Get our free email newsletter with just one click

Obituary: Nicola Thorold

Administrator Nicola Thorold, 67. Photo: Tom Medwell

As a widely respected producer and administrator, Nicola Thorold straddled the creative and financial sides of theatre with an ease that belied her passionate commitment to creating new work and to raising the working conditions of theatre workers.

Formerly a financial analyst with Morgan Stanley International, she found her first foothold in the creative sector at Arts Council England in 1989. Four years later, she was appointed director of the Independent Theatre Council and quickly established herself as a fervent champion for the sector, spearheading one campaign after another as government spending on the arts seemed to be in a downward spiral in the second half of the decade.

No poacher-turned-gamekeeper managed to occupy both roles to such similar ends as Thorold did when she became head of theatre with Arts Council England in 2000. Having been a recent vociferous critic of change in ACE’s stewardship of the arts, she set about creating new structures and initiatives that were intended to offer ballast and support to client companies while strengthening and refocusing the council’s own operations.

Notable achievements were the creation of the Business and Finance Assessment Unit, the launch of the Cultural Leadership programme and formulating ACE’s response to the controversial Boyden Report on regional repertory theatre with a clarion-call promise to “restore confidence among practitioners.”

When a disastrous internal restructuring of ACE in 2006 provoked what alarmed onlookers described as a “talent drain” from the organisation, Thorold was one of the first to announce her departure.

Freed from corporate constraints, she acted as a consultant on several national cultural strategies and began to renew her involvement with production, becoming an associate producer with the Young Vic and the National Theatre’s NT Future, its £80 million refurbishment plan.

In 2009 she led Arts Council England’s response to the Future Jobs Fund and supported Brian McMaster with his report on excellence in the arts. The same year she was a co-founder and joint director of World Stages London, the initiative created by a consortium of eight leading theatres in the capital and led by the Young Vic to showcase the international and multicultural nature of UK theatre during the 2012 London Olympics.

In June the same year, having served as a consultant to the Roundhouse since 2008, she became its executive producer following the end of her duties to the sporting extravaganza.

She was a leading light in What Next?, which she co-founded with David Lan and which sought to encourage collaboration between arts and cultural organisations across the UK. She also sat on several boards, including those of Cheek by Jowl, the Regional Theatre Young Directors Scheme and the Creative Society, an arts employment charity helping young people into jobs in creative and cultural industries.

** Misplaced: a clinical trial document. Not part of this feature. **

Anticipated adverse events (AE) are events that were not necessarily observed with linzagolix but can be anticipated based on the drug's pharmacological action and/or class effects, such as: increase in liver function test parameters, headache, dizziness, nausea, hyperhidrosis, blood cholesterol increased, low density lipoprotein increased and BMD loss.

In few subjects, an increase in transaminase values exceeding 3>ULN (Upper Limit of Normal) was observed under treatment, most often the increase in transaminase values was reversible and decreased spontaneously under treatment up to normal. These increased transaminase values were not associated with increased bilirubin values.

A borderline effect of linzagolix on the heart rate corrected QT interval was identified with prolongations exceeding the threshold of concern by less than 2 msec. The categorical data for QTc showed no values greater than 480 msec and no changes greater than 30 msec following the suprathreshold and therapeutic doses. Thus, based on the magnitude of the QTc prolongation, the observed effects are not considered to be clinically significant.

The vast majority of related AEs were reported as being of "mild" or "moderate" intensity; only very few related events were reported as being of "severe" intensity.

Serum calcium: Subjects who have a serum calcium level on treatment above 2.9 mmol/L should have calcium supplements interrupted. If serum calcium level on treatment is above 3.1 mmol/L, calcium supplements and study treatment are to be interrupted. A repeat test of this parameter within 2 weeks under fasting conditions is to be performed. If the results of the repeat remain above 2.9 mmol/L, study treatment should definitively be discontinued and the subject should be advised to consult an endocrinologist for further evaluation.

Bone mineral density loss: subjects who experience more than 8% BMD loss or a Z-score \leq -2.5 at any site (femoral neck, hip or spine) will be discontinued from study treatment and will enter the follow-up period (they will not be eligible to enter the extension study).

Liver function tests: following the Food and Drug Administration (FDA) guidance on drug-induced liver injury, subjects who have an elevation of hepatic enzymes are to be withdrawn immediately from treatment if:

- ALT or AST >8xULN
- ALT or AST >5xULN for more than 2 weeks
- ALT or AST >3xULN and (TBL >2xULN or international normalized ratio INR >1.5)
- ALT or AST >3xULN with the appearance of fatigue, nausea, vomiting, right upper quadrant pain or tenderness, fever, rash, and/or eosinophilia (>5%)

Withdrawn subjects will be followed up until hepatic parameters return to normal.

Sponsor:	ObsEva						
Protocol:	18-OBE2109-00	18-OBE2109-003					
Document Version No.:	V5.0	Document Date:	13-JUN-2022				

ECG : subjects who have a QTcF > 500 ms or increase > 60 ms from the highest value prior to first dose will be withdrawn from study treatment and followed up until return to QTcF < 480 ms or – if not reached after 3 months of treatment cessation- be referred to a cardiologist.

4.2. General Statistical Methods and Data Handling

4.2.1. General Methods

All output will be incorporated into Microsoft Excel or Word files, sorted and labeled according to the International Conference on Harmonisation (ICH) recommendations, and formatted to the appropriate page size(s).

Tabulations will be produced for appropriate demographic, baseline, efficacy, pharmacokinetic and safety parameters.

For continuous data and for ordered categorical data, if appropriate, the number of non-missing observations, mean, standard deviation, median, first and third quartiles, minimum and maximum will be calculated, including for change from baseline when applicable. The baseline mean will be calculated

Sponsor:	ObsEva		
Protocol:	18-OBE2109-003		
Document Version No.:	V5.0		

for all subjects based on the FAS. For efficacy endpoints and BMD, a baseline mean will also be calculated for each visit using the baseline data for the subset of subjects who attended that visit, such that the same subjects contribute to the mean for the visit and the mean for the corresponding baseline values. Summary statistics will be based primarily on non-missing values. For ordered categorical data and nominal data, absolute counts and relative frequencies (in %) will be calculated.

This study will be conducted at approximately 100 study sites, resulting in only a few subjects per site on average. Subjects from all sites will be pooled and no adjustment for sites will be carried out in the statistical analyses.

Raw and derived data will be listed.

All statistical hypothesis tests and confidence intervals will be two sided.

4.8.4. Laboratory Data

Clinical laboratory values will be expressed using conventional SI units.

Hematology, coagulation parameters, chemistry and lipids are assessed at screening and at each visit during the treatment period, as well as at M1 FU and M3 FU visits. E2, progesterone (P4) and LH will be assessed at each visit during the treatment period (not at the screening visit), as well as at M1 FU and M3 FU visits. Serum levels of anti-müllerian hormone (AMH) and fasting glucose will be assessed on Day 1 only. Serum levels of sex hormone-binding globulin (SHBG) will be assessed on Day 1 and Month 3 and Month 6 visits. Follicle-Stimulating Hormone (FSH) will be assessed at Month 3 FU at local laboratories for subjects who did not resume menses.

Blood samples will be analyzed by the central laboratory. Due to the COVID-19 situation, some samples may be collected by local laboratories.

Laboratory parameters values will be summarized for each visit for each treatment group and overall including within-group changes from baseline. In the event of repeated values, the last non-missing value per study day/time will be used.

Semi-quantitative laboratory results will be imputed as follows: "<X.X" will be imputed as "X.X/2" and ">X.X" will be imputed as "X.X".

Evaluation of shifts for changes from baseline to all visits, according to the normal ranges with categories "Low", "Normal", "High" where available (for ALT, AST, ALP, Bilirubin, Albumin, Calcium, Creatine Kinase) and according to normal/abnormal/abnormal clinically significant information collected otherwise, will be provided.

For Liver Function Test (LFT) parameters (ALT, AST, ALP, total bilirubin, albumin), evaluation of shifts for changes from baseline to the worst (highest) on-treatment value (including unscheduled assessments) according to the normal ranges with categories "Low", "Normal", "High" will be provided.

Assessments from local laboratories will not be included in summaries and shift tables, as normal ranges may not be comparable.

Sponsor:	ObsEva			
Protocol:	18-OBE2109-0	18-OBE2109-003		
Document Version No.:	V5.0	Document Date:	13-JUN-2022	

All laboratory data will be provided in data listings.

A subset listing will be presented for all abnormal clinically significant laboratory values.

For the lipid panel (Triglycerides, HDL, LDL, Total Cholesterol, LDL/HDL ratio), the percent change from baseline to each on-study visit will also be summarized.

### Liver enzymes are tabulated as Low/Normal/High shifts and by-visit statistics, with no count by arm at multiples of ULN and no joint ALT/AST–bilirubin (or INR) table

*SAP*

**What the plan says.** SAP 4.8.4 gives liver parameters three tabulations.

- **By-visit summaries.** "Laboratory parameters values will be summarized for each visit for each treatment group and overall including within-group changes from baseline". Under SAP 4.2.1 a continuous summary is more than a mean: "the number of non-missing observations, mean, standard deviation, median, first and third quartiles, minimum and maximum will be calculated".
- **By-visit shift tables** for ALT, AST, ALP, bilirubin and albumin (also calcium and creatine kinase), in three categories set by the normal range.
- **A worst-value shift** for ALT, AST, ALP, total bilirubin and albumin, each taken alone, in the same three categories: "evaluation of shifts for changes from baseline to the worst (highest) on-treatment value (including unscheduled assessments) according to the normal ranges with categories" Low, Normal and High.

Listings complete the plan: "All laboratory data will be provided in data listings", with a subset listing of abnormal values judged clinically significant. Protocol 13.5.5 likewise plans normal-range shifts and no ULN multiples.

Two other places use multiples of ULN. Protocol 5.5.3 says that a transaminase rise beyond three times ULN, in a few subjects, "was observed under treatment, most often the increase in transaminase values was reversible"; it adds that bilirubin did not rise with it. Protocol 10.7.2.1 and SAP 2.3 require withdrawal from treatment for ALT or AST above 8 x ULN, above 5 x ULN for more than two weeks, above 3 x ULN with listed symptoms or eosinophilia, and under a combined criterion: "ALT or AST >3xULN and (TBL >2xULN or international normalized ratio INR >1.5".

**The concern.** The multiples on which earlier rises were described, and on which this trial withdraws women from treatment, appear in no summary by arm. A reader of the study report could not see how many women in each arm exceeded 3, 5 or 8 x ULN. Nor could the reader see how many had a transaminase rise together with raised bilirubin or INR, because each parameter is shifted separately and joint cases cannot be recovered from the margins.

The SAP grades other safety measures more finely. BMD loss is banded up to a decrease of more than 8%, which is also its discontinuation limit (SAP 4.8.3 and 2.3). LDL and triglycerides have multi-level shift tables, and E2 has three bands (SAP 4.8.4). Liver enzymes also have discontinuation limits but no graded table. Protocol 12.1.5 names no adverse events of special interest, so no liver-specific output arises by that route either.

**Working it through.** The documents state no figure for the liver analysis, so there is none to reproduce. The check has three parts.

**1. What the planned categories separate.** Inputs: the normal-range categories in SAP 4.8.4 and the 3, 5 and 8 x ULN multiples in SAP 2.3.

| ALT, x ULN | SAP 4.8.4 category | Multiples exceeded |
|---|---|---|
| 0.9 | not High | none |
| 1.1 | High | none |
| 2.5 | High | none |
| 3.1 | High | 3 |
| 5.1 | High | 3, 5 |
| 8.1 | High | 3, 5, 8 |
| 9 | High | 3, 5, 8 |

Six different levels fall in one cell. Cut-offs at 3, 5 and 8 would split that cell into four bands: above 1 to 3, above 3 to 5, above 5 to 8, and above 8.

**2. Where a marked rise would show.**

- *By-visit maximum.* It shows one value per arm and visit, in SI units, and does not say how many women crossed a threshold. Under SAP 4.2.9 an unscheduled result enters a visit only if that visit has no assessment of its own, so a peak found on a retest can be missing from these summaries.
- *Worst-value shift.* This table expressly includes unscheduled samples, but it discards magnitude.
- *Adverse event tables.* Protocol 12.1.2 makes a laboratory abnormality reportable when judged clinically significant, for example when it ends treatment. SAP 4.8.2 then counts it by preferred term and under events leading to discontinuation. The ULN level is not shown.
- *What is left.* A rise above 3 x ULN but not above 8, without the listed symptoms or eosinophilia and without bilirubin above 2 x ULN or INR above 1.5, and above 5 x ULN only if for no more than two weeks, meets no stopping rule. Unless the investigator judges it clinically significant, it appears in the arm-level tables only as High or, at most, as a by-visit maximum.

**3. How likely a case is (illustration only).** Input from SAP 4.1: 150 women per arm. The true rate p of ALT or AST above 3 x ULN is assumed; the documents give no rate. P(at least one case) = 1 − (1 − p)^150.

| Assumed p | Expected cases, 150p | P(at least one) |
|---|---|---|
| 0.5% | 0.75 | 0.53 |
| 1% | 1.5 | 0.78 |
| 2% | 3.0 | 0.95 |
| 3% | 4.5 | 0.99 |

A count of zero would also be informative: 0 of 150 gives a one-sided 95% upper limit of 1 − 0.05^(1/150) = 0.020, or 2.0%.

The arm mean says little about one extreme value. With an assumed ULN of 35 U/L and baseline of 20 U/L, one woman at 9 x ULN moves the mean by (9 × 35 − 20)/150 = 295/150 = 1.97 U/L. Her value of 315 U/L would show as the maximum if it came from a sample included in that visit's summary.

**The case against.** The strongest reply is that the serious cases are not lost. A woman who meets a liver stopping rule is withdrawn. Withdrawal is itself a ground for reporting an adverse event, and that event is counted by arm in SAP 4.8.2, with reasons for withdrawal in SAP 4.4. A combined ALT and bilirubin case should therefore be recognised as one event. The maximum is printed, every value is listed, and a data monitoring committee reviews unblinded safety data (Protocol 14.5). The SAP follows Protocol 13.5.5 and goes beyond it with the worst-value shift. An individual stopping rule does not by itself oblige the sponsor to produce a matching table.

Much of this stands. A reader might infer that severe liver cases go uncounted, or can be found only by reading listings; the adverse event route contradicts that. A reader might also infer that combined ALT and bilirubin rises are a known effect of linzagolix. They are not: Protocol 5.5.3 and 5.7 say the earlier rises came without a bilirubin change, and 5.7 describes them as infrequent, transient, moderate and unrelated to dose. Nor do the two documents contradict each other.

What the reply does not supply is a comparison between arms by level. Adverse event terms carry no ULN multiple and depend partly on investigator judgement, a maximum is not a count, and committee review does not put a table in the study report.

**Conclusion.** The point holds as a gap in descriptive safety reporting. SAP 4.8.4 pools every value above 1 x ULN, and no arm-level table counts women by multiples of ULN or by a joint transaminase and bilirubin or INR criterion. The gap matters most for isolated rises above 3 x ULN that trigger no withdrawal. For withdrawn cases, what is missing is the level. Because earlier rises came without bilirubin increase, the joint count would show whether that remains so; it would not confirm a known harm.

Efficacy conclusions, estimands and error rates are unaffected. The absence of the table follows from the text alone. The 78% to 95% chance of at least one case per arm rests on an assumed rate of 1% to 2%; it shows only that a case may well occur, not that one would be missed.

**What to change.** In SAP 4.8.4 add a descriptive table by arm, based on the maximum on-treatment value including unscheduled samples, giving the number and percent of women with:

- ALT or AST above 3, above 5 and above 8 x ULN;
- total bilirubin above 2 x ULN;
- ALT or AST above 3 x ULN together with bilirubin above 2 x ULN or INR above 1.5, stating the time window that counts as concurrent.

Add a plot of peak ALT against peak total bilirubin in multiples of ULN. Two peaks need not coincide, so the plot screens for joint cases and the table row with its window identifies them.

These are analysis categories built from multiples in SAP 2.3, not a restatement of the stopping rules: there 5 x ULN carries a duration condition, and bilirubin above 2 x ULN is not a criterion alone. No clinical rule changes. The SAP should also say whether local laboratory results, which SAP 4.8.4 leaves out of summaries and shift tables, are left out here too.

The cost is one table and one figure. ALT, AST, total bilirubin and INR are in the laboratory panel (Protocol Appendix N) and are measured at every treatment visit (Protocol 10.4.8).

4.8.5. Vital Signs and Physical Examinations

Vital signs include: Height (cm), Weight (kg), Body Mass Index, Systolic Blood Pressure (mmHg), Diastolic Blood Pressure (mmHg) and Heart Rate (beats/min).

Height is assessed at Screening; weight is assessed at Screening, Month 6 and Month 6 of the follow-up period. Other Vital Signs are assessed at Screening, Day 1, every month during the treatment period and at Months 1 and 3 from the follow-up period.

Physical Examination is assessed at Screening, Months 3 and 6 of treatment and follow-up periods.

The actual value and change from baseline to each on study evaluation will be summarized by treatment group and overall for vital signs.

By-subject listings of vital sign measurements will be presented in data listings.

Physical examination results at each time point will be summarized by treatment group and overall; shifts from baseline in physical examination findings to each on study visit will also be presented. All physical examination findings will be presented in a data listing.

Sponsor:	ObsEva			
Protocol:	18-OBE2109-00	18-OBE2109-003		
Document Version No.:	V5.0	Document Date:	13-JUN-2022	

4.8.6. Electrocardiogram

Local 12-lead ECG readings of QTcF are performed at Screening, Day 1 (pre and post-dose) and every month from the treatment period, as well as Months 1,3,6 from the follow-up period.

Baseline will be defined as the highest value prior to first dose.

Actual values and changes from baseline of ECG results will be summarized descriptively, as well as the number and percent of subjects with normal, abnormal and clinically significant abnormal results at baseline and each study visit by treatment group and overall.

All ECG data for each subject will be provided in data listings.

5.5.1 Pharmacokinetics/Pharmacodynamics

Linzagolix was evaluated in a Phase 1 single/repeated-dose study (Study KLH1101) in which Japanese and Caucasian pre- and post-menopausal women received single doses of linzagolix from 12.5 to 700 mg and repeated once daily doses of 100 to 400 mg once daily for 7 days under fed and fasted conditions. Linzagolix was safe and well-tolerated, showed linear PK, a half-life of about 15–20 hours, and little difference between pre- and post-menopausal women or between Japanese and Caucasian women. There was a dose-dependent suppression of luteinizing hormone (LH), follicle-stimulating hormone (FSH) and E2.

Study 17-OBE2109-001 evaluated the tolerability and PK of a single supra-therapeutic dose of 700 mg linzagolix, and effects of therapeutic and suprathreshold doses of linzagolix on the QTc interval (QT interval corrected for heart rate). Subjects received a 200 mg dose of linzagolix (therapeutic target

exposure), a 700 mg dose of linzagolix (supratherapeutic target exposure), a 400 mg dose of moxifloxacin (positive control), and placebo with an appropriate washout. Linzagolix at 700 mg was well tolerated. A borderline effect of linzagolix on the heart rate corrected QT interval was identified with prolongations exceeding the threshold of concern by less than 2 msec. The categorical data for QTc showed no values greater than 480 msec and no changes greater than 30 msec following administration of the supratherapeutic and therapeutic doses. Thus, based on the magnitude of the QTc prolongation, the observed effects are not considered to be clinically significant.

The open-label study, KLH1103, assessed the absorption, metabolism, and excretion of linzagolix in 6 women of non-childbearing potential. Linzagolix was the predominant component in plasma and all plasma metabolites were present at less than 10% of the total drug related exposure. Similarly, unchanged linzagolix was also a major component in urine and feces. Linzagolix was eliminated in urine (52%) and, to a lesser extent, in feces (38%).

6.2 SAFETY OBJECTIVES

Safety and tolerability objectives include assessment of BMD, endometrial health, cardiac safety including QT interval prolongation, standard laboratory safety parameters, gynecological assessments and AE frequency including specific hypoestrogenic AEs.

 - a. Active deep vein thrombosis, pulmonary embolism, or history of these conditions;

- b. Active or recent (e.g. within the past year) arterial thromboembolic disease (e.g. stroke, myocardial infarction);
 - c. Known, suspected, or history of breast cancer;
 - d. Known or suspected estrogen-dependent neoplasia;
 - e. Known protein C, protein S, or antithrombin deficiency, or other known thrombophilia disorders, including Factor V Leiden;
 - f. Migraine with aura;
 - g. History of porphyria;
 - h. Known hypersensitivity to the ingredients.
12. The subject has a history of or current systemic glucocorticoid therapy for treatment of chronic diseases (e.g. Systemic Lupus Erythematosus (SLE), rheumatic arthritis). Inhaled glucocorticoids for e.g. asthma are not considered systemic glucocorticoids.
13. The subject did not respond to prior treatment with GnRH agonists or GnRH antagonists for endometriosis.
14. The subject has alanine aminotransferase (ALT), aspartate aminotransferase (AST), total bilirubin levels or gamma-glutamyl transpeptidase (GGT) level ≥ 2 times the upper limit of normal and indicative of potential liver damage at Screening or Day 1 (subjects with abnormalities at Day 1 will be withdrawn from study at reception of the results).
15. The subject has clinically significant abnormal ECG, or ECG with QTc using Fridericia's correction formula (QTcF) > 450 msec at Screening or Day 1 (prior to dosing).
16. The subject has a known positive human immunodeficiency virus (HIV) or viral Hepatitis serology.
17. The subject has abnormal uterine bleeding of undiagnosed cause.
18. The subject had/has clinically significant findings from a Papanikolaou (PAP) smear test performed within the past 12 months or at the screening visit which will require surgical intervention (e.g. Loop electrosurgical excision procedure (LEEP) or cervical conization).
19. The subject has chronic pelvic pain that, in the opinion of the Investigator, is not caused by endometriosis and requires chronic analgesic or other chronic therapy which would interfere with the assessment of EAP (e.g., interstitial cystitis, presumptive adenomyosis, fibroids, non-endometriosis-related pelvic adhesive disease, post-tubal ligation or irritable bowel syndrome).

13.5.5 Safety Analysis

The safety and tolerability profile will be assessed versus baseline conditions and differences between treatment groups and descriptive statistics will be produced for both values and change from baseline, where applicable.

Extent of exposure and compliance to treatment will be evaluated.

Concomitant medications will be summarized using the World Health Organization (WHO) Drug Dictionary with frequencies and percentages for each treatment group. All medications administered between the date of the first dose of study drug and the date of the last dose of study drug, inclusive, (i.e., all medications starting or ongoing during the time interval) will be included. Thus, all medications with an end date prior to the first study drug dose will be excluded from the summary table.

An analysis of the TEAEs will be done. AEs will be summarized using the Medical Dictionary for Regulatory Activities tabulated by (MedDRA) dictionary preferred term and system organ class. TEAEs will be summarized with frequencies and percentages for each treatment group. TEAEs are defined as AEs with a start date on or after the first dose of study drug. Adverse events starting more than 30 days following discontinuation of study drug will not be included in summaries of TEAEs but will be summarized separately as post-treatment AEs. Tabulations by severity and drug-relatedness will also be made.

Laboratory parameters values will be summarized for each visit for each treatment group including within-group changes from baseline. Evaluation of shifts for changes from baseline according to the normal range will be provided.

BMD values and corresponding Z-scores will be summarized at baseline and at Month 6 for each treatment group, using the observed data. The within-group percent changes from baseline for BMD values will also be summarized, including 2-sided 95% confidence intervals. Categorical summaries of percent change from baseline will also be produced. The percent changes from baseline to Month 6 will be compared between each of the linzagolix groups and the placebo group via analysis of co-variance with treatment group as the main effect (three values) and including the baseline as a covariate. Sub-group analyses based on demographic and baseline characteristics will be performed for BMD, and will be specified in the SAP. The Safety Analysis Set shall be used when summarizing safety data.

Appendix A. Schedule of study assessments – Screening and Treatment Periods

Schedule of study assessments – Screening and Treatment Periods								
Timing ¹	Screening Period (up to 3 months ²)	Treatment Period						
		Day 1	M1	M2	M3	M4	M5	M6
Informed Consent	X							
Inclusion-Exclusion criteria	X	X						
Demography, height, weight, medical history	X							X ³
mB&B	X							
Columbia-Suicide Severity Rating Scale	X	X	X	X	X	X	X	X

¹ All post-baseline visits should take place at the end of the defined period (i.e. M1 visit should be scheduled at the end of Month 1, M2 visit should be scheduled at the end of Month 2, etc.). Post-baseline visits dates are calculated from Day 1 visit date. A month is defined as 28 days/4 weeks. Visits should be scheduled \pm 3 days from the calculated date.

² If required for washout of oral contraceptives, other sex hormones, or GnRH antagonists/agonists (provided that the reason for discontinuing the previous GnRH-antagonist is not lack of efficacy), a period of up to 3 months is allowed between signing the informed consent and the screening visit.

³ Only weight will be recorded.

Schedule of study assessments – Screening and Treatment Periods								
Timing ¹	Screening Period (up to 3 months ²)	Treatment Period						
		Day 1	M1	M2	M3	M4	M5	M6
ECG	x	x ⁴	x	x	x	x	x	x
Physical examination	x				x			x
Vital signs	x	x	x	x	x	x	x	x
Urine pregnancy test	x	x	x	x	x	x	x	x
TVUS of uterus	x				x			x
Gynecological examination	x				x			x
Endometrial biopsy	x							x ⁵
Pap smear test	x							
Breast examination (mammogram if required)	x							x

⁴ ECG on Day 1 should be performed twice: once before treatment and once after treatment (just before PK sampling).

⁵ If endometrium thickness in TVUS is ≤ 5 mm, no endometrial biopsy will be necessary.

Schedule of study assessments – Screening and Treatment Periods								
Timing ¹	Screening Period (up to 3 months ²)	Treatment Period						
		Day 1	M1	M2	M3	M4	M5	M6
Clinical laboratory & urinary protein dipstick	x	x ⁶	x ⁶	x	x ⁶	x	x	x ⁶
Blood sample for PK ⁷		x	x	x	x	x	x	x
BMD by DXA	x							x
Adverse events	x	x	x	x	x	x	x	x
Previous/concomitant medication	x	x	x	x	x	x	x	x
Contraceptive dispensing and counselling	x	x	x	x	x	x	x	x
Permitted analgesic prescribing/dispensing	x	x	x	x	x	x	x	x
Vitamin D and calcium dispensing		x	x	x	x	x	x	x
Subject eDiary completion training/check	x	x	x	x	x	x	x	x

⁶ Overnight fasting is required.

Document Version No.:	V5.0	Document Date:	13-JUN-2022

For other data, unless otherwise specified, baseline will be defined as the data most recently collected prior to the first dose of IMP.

In June this year she was appointed a CBE in the Queen’s birthday honours.

Nicola Thorold was born in London on May 11, 1965 and died on June 3, aged 51. She is survived by her husband and two children.

Bristol Old Vic artistic director Tom Morris writes: Nicola Thorold was a hugely influential figure in the arts in her own right, but perhaps her most outstanding quality was her generosity. Put simply, she looked after people. She looked after me as I was making the scary step from the National Theatre to the Bristol Old Vic, giving her time, her patience, her kind ear and her brilliant mind during a series of breakfasts at her home in Kennington. It was an entirely informal thing. She did it simply because she thought it was right and helpful. Our industry is sustained by skill and generosity of this kind but very few are as gifted in both areas as Nicola was. Hundreds have benefited from her support. Nicola’s legacy is a living one and industry-wide not only in her own successes but in the successes of the many, many people she has helped in this way.

We need your help…

When you subscribe to The Stage, you’re investing in our journalism. And our journalism is invested in supporting theatre and the performing arts.

The Stage is a family business, operated by the same family since we were founded in 1880. We do not receive government funding. We are not owned by a large corporation. Our editorial is not dictated by ticket sales.

We are fully independent, but this means we rely on revenue from readers to survive.

Help us continue to report on great work across the UK, champion new talent and keep up our investigative journalism that holds the powerful to account. Your subscription helps ensure our journalism can continue.